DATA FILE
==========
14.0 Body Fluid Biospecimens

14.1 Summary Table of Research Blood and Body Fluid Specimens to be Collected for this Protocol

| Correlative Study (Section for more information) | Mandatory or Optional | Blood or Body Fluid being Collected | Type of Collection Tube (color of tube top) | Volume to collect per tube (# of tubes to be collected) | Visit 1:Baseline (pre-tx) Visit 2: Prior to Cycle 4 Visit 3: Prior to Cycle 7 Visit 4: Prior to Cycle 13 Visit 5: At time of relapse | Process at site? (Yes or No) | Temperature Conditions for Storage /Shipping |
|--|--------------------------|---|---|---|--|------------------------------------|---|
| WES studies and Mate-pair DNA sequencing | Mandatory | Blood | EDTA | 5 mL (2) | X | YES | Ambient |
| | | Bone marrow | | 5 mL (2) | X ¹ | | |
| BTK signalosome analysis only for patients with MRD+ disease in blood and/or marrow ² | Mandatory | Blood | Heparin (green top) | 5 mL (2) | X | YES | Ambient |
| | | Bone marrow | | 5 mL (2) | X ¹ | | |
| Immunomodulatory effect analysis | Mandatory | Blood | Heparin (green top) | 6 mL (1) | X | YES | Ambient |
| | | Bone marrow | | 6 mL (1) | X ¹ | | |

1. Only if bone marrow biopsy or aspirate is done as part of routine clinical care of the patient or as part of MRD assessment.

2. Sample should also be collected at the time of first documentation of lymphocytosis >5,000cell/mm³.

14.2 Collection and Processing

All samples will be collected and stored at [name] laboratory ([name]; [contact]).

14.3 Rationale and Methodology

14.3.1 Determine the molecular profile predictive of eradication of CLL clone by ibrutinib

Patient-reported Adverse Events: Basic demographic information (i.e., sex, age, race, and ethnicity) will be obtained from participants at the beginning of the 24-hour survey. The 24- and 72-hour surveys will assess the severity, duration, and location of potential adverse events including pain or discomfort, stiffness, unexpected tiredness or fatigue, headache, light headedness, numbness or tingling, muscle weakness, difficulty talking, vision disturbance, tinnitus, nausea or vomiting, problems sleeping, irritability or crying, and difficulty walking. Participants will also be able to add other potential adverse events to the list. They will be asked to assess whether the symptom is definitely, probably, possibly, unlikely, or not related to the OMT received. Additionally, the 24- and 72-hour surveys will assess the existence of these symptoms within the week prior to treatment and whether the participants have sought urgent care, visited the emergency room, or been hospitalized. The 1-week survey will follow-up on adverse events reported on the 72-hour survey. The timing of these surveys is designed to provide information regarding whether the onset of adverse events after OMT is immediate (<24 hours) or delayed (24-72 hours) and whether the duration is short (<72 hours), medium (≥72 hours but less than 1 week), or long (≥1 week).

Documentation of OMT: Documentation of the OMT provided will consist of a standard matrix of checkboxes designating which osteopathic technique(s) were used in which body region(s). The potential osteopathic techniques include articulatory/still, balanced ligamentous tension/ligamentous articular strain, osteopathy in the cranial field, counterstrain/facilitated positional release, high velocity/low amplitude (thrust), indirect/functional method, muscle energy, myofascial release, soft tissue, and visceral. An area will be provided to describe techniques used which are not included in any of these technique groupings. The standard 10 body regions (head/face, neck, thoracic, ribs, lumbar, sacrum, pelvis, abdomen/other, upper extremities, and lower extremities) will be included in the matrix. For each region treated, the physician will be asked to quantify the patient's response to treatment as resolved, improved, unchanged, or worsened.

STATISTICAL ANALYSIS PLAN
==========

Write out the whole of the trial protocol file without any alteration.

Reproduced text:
14.0 Body Fluid Biospecimens

14.1 Summary Table of Research Blood and Body Fluid Specimens to be Collected for this Protocol

| Correlative Study (Section for more information) | Mandatory or Optional | Blood or Body Fluid being Collected | Type of Collection Tube (color of tube top) | Volume to collect per tube (# of tubes to be collected) | Visit 1:Baseline (pre-tx) Visit 2: Prior to Cycle 4 Visit 3: Prior to Cycle 7 Visit 4: Prior to Cycle 13 Visit 5: At time of relapse | Process at site? (Yes or No) | Temperature Conditions for Storage /Shipping |
|--|--------------------------|---|---|---|--|------------------------------------|---|
| WES studies and Mate-pair DNA sequencing | Mandatory | Blood | EDTA | 5 mL (2) | X | YES | Ambient |
| | | Bone marrow | | 5 mL (2) | X ¹ | | |
| BTK signalosome analysis only for patients with MRD+ disease in blood and/or marrow ² | Mandatory | Blood | Heparin (green top) | 5 mL (2) | X | YES | Ambient |
| | | Bone marrow | | 5 mL (2) | X ¹ | | |
| Immunomodulatory effect analysis | Mandatory | Blood | Heparin (green top) | 6 mL (1) | X | YES | Ambient |
| | | Bone marrow | | 6 mL (1) | X ¹ | | |

1. Only if bone marrow biopsy or aspirate is done as part of routine clinical care of the patient or as part of MRD assessment.

2. Sample should also be collected at the time of first documentation of lymphocytosis >5,000cell/mm³.

14.2 Collection and Processing

All samples will be collected and stored at [name] laboratory ([name]; [contact]).

14.3 Rationale and Methodology

14.3.1 Determine the molecular profile predictive of eradication of CLL clone by ibrutinib

Patient-reported Adverse Events: Basic demographic information (i.e., sex, age, race, and ethnicity) will be obtained from participants at the beginning of the 24-hour survey. The 24- and 72-hour surveys will assess the severity, duration, and location of potential adverse events including pain or discomfort, stiffness, unexpected tiredness or fatigue, headache, light headedness, numbness or tingling, muscle weakness, difficulty talking, vision disturbance, tinnitus, nausea or vomiting, problems sleeping, irritability or crying, and difficulty walking. Participants will also be able to add other potential adverse events to the list. They will be asked to assess whether the symptom is definitely, probably, possibly, unlikely, or not related to the OMT received. Additionally, the 24- and 72-hour surveys will assess the existence of these symptoms within the week prior to treatment and whether the participants have sought urgent care, visited the emergency room, or been hospitalized. The 1-week survey will follow-up on adverse events reported on the 72-hour survey. The timing of these surveys is designed to provide information regarding whether the onset of adverse events after OMT is immediate (<24 hours) or delayed (24-72 hours) and whether the duration is short (<72 hours), medium (≥72 hours but less than 1 week), or long (≥1 week).

Documentation of OMT: Documentation of the OMT provided will consist of a standard matrix of checkboxes designating which osteopathic technique(s) were used in which body region(s). The potential osteopathic techniques include articulatory/still, balanced ligamentous tension/ligamentous articular strain, osteopathy in the cranial field, counterstrain/facilitated positional release, high velocity/low amplitude (thrust), indirect/functional method, muscle energy, myofascial release, soft tissue, and visceral. An area will be provided to describe techniques used which are not included in any of these technique groupings. The standard 10 body regions (head/face, neck, thoracic, ribs, lumbar, sacrum, pelvis, abdomen/other, upper extremities, and lower extremities) will be included in the matrix. For each region treated, the physician will be asked to quantify the patient's response to treatment as resolved, improved, unchanged, or worsened.

STATISTICAL ANALYSIS PLAN